6 Signs of a Healthy, Holy Relationship

Have you ever been in the grocery store checkout line, or maybe in the pew at Mass, when you see an adorable older, married couple? You know – the couples who still flirt with each other even after fifty years of marriage, and hold hands on the way out to the car?

We’ve all seen that couple (and wanted to be like them!). But fears about divorce rates and unhappy marriages can leave us wondering if we’ll ever be in a healthy, balanced, relationship that strives for holiness.

How do you know if a relationship is healthy, happy and strong? Take a look at these six signs to help you discern:

1. God comes first in your relationship

God comes first in your relationship

Without a doubt, the surest way to focus your relationship on striving for sanctity is to place God as the first priority in the relationship. His presence should be reflected in your words, thoughts, and actions together as a couple.

Want to strengthen your relationship? Prayer together is a way to strengthen your relationship with each other and with the Lord. In fact, it’s absolutely necessary to spend time praying with the person you’re discerning with. But, let’s be honest. Inviting someone into your prayer life can leave you feeling vulnerable. If you desire God to be at the center of your relationship, began by praying for your relationship.

Read more: 5 Prayers to Change the Way Relationships Happen

Then, as you get to know each other better, began to pray with each other. When Joseph and I were dating, we wrote a prayer for our relationship together. Another tangible decision we made was that we chose Saint Pope John Paul II as the patron saint of our relationship. In the beginning of our relationship, we spent time together in Mass and adoration. Now that we’re married, our spiritual relationship is still growing deeper. We still petition Saint Pope John Paul II at the end of our prayers. We have an adoration hour together weekly, and we still pray that relationship prayer that we wrote almost three years ago. Keeping Christ at the center of our marriage has been one of the best choices we’ve ever made for our relationship.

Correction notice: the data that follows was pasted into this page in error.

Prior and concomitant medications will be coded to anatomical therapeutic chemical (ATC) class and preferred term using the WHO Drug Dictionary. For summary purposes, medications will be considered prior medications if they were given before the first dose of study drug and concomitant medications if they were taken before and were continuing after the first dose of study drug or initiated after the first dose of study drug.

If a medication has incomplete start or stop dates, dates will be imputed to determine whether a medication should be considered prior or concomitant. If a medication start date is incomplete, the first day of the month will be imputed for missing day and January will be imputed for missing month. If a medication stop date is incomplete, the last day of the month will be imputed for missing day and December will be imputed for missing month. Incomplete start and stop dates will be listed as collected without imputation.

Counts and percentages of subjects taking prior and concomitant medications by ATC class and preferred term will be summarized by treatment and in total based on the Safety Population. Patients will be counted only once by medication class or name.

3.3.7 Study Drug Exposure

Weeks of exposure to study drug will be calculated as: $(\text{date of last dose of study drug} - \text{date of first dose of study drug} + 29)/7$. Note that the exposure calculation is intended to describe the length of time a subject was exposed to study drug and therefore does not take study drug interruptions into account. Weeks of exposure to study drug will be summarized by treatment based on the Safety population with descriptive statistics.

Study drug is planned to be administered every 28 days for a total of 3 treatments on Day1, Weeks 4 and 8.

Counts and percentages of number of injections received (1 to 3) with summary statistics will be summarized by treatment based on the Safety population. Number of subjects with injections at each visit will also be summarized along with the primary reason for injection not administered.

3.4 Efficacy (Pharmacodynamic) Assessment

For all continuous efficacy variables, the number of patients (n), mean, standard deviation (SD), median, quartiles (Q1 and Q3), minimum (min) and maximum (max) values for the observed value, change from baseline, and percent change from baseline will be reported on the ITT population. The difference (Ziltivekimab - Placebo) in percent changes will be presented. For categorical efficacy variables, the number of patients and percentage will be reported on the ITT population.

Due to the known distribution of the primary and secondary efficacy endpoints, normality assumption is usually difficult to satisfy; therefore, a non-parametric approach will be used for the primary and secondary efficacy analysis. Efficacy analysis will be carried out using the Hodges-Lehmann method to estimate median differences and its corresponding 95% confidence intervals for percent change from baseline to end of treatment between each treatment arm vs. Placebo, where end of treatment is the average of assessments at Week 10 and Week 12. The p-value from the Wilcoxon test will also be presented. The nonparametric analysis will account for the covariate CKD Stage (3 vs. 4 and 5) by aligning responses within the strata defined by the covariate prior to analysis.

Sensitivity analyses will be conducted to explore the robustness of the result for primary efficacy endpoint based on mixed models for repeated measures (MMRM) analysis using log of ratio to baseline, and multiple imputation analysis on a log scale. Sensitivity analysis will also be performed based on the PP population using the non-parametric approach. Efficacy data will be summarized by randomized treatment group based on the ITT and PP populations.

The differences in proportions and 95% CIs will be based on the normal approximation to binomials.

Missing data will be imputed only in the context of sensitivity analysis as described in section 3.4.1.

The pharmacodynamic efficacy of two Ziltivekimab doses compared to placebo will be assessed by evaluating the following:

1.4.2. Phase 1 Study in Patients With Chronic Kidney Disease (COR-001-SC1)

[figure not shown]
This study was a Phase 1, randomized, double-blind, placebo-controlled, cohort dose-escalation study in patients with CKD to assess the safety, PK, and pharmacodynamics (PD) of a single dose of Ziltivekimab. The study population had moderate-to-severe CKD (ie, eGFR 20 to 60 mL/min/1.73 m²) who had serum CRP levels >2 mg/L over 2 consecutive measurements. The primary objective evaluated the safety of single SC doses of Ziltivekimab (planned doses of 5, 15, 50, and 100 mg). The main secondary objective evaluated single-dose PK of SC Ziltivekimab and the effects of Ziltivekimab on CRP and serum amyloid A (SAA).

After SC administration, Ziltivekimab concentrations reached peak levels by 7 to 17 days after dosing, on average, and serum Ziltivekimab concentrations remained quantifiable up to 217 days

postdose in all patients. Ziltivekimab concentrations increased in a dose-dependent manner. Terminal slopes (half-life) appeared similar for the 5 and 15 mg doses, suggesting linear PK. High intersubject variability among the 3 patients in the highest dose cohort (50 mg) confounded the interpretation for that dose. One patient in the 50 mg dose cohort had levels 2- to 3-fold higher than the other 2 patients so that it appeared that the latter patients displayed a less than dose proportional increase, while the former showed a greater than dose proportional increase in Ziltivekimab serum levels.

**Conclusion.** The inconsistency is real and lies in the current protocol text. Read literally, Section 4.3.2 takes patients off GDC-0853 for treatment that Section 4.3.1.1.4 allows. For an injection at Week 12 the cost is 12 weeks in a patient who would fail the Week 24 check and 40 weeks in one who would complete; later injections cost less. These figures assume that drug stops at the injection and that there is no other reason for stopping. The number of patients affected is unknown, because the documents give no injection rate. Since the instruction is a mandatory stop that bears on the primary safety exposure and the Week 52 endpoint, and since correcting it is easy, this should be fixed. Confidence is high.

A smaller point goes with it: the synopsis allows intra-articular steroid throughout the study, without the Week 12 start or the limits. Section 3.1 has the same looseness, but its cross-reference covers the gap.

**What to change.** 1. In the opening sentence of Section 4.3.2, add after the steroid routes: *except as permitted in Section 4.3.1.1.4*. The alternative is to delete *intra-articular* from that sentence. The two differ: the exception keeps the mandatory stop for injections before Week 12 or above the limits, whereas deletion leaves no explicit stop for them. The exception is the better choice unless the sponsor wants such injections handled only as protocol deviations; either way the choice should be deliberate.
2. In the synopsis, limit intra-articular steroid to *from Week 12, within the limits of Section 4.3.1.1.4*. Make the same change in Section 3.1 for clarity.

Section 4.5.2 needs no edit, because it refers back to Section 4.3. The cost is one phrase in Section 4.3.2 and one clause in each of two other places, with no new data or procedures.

2. You don’t need each other

You don't need each other

“I don’t need you.” Although those words seem harsh and cold, hearing them from my then-boyfriend was actually a sign for me that our relationship was healthy and balanced. He didn’t mean that he didn’t want to spend time with me, but rather, that he was dependent on me.

In a romantic relationship, you can absolutely desire to spend time together and discern a vocation together. However, a sign of a healthy, balanced relationship is freedom from needing each other. When you’re content as the individual person that God has made you to be, you can be confident in your identity and not feel tempted to become dependent on your significant other. “The healthiest way we can interact with those close to us is by being truly interdependent, writes psychotherapist Dr. Barton Goldsmith. “This is where two people, both strong individuals, are involved with each other, but without sacrificing themselves or compromising their values. What they have is a balanced relationship, and unfortunately it is not all that common. But it is attainable with just a little awareness and understanding.”

Unbalance and dependency can cause a lifetime of hurt. What many people don’t see is that “by making some simple realizations and changes about the way you relate to your partner, you can change your entire life for the better,” Dr. Goldsmith explained. “Living in an interdependent relationship gives you both respect and nurturing.”

3. You respect each other

You respect each other

“To enter into the life of another person, even when that person forms part of our life, requires the delicacy of a non-intrusive attitude, that renews trust and respect. Confidence, then, does not authorize us to take everything for granted,” Pope Francis said in a general audience in 2015. “Love, the more intimate and profound it is, the more it demands respect for freedom and the capacity to wait for the other to open the door of his or her heart.”

In a healthy, holy relationship, couples respect each other. This doesn’t meant that you’ll never argue with each other. Actually, arguments are bound to happen in any relationship. But, in a balanced relationship, disagreements are handled with respect. This means listening to each other’s opinions, valuing where the other person if coming from, and offering proposals (and counter-proposals!) in order to solve the issue.